Slurs such as the N-word and other offensive terms are being banned from official Scrabble tournaments in North America, ABC News reported.
What are the details?
The announcement comes from Hasbro, which owns the rights to the board game, and North American Scrabble Players Association, whose CEO told the network he received calls from players to remove words such as the N-word and C-word from official play.
"I thought to myself, 'Why haven't we done this already?'" John Chew added to ABC News.
He explained to the network that topic has come up in the past but that the NASPA decided against removing some slurs from adult competition as there was a debate about removing words such as "poo" and "fart" due to their potential offensiveness.
"The key difference is ... 'fart' and 'poo' are just words that people say to make others feel slightly uncomfortable ... but then there are words like the N-word that are used to specifically demean people," Chew added to ABC News.
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Chew said players for the most part don't use slurs in competitive play, but nonetheless, those words should be reviewed and stricken from official play. The association is looking at 236 "offensive words" to remove from official play and it will consult Merriam-Webster throughout the process. Chew assured that the N-word and C-word will be removed from the permitted list when it is finalized in the coming weeks.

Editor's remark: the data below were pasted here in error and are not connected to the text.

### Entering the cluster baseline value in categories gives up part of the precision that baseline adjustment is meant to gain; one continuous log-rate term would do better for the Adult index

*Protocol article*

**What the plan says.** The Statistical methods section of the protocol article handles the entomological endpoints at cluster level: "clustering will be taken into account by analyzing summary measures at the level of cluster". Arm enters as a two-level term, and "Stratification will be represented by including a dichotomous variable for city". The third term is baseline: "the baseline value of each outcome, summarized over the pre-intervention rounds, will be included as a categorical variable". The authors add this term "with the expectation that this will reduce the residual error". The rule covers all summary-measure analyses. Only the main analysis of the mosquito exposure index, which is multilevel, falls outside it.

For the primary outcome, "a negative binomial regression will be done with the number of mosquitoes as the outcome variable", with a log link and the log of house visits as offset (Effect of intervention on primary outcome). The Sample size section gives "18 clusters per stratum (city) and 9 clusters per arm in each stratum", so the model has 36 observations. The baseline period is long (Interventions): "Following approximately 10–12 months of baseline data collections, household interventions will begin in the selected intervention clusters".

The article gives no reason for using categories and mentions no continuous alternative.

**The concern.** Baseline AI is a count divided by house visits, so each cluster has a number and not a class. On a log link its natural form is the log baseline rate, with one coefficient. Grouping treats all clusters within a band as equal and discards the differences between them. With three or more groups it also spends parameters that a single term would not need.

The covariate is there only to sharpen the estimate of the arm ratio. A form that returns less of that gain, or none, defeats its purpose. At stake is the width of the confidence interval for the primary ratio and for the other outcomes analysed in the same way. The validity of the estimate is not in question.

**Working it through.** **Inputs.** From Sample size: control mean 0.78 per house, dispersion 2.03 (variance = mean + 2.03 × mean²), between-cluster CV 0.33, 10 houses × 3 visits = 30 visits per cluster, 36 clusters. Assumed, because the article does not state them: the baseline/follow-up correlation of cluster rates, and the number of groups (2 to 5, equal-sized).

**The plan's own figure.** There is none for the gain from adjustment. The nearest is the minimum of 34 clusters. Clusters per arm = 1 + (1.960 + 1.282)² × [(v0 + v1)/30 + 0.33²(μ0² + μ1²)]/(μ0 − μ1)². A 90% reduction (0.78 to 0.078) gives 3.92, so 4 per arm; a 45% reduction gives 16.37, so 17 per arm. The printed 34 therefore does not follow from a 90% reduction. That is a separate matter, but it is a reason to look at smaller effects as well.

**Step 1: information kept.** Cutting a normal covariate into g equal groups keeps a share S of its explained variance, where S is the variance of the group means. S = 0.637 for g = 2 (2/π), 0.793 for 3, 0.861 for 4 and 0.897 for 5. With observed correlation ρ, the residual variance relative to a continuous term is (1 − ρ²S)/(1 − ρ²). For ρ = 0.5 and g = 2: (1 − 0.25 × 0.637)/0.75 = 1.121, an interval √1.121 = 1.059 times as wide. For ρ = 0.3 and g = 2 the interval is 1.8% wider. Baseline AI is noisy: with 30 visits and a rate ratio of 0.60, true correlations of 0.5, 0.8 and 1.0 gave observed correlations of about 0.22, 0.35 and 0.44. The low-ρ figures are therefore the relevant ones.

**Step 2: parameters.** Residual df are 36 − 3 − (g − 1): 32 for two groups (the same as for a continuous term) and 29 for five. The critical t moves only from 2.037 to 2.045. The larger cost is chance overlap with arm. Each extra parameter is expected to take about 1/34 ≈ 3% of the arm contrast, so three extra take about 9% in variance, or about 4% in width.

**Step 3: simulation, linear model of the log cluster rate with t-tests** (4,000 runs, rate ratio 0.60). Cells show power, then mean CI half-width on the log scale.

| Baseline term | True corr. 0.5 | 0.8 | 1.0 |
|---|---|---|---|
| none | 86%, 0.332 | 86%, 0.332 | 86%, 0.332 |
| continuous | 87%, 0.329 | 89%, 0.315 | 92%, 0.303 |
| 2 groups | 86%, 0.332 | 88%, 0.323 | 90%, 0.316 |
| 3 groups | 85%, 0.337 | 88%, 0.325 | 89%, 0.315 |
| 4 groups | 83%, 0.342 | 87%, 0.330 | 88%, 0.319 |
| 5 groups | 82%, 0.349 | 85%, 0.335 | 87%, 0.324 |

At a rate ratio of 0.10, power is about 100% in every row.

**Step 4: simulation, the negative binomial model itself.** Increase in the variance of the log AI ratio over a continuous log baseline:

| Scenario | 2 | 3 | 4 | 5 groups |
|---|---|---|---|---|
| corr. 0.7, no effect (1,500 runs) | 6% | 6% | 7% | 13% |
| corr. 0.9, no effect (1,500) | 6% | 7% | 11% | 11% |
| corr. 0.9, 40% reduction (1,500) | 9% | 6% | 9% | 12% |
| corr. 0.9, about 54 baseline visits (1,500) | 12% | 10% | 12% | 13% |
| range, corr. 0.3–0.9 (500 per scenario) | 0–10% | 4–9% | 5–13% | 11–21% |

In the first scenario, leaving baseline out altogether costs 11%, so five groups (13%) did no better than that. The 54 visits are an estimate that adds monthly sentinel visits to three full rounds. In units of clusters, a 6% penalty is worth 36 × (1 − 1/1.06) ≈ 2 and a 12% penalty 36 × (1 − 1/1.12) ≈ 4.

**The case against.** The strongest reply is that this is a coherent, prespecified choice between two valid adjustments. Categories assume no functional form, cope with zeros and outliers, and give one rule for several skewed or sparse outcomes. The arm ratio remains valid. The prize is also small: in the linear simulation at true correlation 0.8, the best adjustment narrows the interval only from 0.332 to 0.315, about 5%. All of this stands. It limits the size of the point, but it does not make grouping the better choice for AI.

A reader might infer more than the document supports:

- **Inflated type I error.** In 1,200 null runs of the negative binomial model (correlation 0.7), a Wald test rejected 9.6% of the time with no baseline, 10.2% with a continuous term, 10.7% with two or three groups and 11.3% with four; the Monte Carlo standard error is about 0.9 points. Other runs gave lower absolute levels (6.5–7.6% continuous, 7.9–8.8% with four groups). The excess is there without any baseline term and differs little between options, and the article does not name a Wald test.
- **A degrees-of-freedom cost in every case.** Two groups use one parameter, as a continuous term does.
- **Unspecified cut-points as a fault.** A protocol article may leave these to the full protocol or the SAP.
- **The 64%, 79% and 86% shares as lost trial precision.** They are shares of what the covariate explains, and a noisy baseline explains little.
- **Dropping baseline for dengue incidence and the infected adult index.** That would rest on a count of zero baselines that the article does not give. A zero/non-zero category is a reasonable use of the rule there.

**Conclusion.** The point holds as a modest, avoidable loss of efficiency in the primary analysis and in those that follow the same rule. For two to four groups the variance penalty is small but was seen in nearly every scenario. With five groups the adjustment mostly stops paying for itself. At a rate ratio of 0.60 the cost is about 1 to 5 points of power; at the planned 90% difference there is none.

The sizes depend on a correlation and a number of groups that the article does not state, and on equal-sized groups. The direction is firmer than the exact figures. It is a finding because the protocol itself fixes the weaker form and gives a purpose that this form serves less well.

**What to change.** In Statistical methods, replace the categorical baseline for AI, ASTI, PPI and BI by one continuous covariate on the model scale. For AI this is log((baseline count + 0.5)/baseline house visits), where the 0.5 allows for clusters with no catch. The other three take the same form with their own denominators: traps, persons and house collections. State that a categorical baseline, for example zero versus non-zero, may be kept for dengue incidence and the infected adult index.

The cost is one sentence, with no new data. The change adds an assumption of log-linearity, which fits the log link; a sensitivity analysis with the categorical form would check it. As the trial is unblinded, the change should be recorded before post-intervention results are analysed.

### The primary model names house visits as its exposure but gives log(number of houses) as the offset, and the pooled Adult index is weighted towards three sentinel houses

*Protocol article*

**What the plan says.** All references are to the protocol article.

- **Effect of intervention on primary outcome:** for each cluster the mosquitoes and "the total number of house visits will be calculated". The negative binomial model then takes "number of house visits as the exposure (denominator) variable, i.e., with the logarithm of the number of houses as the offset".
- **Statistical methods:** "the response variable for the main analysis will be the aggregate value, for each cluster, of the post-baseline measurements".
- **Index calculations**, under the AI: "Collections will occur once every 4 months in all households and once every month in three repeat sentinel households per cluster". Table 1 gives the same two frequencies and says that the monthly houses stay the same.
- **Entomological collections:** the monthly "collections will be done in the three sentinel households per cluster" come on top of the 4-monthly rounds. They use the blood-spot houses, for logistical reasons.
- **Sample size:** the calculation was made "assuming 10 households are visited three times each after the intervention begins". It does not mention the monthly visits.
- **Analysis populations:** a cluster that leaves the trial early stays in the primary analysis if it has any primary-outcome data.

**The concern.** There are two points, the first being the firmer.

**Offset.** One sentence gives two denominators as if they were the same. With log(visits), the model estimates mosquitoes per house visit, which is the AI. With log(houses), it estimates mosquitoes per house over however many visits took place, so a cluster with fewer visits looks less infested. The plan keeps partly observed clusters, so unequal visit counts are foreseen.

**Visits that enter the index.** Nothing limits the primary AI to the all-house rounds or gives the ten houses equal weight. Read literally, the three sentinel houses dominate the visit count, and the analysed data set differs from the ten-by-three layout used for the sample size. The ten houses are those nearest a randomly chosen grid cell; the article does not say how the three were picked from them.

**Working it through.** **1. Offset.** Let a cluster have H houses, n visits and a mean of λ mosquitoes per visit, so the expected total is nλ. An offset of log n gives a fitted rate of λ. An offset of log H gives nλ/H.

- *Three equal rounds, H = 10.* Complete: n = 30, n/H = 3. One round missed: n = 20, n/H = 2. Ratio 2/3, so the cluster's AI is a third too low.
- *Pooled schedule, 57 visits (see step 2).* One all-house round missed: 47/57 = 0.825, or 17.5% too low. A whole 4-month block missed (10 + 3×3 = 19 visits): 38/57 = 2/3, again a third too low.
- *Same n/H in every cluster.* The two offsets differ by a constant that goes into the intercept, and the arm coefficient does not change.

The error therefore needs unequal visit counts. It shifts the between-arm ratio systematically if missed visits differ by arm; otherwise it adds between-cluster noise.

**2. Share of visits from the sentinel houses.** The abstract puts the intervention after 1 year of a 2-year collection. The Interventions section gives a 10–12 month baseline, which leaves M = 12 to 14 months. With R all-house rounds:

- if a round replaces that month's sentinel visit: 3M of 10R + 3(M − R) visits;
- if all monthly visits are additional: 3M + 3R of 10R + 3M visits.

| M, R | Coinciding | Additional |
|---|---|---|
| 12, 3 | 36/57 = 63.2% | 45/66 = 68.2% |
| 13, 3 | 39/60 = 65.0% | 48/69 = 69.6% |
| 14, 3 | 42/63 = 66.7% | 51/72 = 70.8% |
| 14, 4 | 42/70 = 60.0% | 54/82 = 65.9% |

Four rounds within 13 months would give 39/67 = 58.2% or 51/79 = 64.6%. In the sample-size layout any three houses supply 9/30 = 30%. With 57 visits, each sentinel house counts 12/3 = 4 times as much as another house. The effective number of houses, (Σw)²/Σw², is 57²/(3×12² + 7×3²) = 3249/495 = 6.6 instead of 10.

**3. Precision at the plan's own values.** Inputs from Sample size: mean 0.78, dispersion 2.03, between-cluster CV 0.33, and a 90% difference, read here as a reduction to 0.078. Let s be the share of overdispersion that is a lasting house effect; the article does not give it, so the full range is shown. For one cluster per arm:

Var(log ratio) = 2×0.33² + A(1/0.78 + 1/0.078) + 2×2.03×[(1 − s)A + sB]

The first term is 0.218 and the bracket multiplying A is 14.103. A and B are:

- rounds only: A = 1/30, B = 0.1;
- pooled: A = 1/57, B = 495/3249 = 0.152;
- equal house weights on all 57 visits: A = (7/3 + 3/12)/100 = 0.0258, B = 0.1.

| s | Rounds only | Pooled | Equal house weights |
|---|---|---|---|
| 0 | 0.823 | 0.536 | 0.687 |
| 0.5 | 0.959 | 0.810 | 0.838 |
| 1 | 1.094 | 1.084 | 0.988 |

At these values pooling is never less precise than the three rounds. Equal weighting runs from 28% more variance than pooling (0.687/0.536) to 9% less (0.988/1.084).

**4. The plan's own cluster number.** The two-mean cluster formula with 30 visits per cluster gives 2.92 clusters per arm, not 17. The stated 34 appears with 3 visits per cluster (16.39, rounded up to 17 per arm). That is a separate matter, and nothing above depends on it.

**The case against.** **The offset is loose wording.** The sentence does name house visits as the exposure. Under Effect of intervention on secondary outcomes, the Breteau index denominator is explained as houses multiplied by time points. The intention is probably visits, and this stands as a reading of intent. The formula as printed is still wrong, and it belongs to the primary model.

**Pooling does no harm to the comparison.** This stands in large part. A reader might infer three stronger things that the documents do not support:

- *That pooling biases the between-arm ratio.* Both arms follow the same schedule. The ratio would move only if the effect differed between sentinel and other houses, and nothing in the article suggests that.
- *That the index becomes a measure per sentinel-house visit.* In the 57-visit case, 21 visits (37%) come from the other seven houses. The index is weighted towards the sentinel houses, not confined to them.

Julie Duffy, a Hasbro spokeswoman, told ABC News in a statement that the company will update Scrabble's official rules "to make clear that slurs are not permissible in any form of the game."
"Hasbro Gaming is rooted in community and bringing people together, and we are committed to providing an experience that is inclusive and enjoyable for all," her statement added, according to the network.
Chew said in a Wednesday statement that an online poll about removing offensive words elicited heated responses.
"Some members threatened to leave the association if a single word were removed; others threatened to leave the association if any offensive words remained," he said. "There were a lot of good and bad arguments on both sides."
Chew told National Public Radio that NASPA represents about 10,000 players in the U.S. and Canada, and there was "about a 50-50 split" regarding removal of slurs.
"One of our members asked what we were doing to reduce racial tensions in the U.S. and Canada," he added to NPR. "And then someone else asked 'what if we take the N-word out of the lexicon, would that at least be a good start?'"
Words that are potentially offensive but are not considered slurs — such as those for parts of the body — will remain, Chew added to NPR.